Smoking Kills by Antoine Laurain

smoking kills

For those of you familiar with my blog you may have spotted my new tagline.

I can assure you that there are oodles of books over 200 pages I would love to read but as an adorable new baby boy joined our family 4 months ago I really need to read most of a book in one sitting otherwise I will never reach the end!

I was very lucky to win a copy of Smoking Kills from Silvia at Book After Book and it was the first book I read after son #2 was born which means I’ll probably always remember it.
(Son #1 in 2014 = Burial Rites).

This novel comes in at slightly over the 200 page mark (224 pages) and I think Gallic Books made a wise choice at publishing small-ish and perfectly formed story.

When headhunter Fabrice Valentine faces a smoking ban at work, he decides to undertake a course of hypnotherapy to rid himself of the habit. He eventually finds himself lighting up again – but with none of his previous enjoyment.

Then he discovers something terrible: he accidentally causes a mans death, and needing a cigarette to calm his nerves, he enjoys it more than any other previous smoke. What if he now needs to kill someone every time he wants to properly appreciate his next Benson and Hedges?

This is a very witty (and very French) novel. It had me hooked from the start. The writing is sharp and Fabrice’s distinct and commanding voice also lured my husband in as he flipped through the first few pages.

I thought the bulk of the novel would be about the series of murders Fabrice commits but it is actually about his love affair with smoking. I wouldn’t guess this would be a topic that interests me but it had me smirking and giggling throughout.

It’s hard to share a lot of the plot other than to say it is a story about Fabrice’s journey with cigarettes coming full circle but in it you will find:

  • modern art
  • unusual murders (both impulsive and planned)
  • a charlatan hypnotist
  • a dire workplace team building exercise
  • herpetology, terraniums and rare frog species
  • a former CIA assasin turned blogger in his twilight years
  • the perfect and most fitting end to the story

Perhaps the best ending to a story I’ve come across for a while.

This list may make it sound like a whacky comedy trying to oudo its rivals but it is deadly serious (in cynicism) and cleverly written. Once you reach the end you realise the author has not included one superfluous detail.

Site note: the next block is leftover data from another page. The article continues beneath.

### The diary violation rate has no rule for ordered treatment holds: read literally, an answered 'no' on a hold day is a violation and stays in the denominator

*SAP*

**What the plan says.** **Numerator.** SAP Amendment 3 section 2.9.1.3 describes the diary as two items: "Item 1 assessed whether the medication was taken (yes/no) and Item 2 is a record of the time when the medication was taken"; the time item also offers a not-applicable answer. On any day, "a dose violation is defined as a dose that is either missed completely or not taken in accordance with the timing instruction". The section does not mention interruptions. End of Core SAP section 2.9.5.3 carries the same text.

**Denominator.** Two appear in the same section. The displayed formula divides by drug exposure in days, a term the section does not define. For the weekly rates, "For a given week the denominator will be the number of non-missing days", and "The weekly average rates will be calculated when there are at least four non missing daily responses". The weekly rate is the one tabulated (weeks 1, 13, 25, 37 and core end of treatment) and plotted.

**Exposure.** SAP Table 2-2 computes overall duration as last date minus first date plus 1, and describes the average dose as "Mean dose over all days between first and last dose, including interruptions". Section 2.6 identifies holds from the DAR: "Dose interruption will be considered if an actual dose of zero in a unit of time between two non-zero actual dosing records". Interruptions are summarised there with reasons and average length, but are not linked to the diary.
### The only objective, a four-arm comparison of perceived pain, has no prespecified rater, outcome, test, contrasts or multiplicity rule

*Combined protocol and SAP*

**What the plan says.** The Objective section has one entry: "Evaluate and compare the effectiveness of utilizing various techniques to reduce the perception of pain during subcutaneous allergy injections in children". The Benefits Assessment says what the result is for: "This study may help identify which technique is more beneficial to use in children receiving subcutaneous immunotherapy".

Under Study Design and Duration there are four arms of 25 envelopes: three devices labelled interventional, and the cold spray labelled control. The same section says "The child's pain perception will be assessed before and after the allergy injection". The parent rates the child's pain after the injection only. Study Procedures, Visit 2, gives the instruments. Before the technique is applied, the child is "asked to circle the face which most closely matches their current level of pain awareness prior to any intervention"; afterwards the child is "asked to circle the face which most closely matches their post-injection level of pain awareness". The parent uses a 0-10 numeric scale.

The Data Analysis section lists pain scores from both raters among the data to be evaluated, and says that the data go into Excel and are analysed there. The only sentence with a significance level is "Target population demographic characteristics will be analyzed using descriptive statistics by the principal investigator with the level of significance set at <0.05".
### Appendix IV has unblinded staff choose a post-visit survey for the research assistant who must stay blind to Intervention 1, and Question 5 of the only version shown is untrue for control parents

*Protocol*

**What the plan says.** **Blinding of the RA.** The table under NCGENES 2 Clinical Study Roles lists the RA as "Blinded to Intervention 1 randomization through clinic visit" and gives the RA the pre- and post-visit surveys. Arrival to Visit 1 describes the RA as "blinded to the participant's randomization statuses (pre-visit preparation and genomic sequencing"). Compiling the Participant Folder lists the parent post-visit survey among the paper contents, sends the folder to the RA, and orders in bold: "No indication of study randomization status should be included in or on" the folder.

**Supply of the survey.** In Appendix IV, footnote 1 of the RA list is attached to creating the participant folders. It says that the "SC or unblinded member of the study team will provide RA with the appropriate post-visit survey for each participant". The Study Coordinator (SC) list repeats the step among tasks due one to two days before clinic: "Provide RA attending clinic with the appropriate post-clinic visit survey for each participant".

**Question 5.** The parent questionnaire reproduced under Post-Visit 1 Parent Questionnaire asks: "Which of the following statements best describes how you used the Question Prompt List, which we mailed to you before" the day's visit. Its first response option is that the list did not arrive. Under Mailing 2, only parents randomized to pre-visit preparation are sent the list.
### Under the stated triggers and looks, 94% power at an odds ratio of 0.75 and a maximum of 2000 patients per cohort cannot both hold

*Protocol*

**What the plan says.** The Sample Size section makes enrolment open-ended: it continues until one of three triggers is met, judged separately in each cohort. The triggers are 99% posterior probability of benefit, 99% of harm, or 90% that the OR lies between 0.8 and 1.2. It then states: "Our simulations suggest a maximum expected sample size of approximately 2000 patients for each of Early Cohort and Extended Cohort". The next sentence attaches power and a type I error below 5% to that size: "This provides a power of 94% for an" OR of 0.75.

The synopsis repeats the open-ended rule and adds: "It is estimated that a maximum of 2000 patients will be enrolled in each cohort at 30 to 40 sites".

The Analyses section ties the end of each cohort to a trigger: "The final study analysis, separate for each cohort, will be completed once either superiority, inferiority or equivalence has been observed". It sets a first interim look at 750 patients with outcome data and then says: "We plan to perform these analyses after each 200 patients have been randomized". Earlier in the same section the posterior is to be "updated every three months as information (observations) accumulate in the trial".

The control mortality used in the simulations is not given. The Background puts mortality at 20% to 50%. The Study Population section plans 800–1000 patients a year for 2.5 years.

I definitely plan to read more of Laurain’s novels. It’s one of those fine moments when I realise I have discovered a new author with a backlist of titles waiting for me.





Japanese Literature Challenge 9 Round Up


Today the Japanese Literature Challenge 9 draws to a close. Thank you Dolce Bellezza for hosting!

I planned to read eight books this year but only read seven. I did start and abandon an eigth – Mari Asakasa’s Vibrator. It was only short but I found the narrator’s world to be too disaffected and alienated for my liking. However, I can see why it won prizes in Japan.

My favourite reads this year were:

Audition by Ryu Murakami – absolutely fantastic! Hilarious and oh-so-wrong at the same time! Read it!

Last Winter We Parted by Fuminori Nakamura – Very dark but also surprising.

Now You’re One of Us by Asa Nonami – Oh so very odd. Highly memorable.

To see the whole list click here.

I really enjoy this challenge and this year I got sidetracked from my reading list by stumbling over a few titles I hadn’t heard of before. Next year I hope to follow my original plan and work through the back catalogues of authors I have previously discovered in this challenge – Ryu Murakami, Banana Yoshimoto, Yoko Ogawa and Keigo Higashino.


Don’t Expect Quirky: Strange Weather in Tokyo

strange weatherStrange Weather in Tokyo by Hiromi Kawakami

Tsukiko is in her late 30s and living alone when one night she happens to meet one of her former high school teachers, ‘Sensei’, in a bar. He is at least thirty years her senior, retired and, she presumes, a widower. After this initial encounter, the pair continue to meet occasionally to share food and drink sake. A tale of modern Japan and old-fashioned romance.

This was a pleasant* story but it didn’t really do it for me. Not only did I find it a bit slow, I felt I had read something vaguely similar before, namely Yoko Ogawa’s The Housekeeper and the Professor which was originally published four years earlier than this novel and I felt it to be the superior of the two. The general story of a friendship between an older man and not quite so young anymore woman seems to be particular to Japanese literature so I don’t think Kawakami necessarily borrowed the idea. I just didn’t want to take the journey a second time this year.

This novel also presents a also a perfect case study for not judging a book by its cover. The cover implies a somewhat quirky and offbeat tale yet it is rather conventional with characters older than you would presume (not that I have a problem with their ages!). I personally don’t think the title fits the story, yet the other English title, The Briefcase, doesn’t seem a perfect suggestion either.

I’ve been wanting to read this for a while and am glad I finally got around to it. Despite being well written it has left me a little underwhelmed but I can see why it would be both a good winner for the International Mann Booker Prize and a good** taster for Japanese fiction.

*I was almost going to call it a nice story yet it wasn’t quite that bland.

**Now I am using good a lot.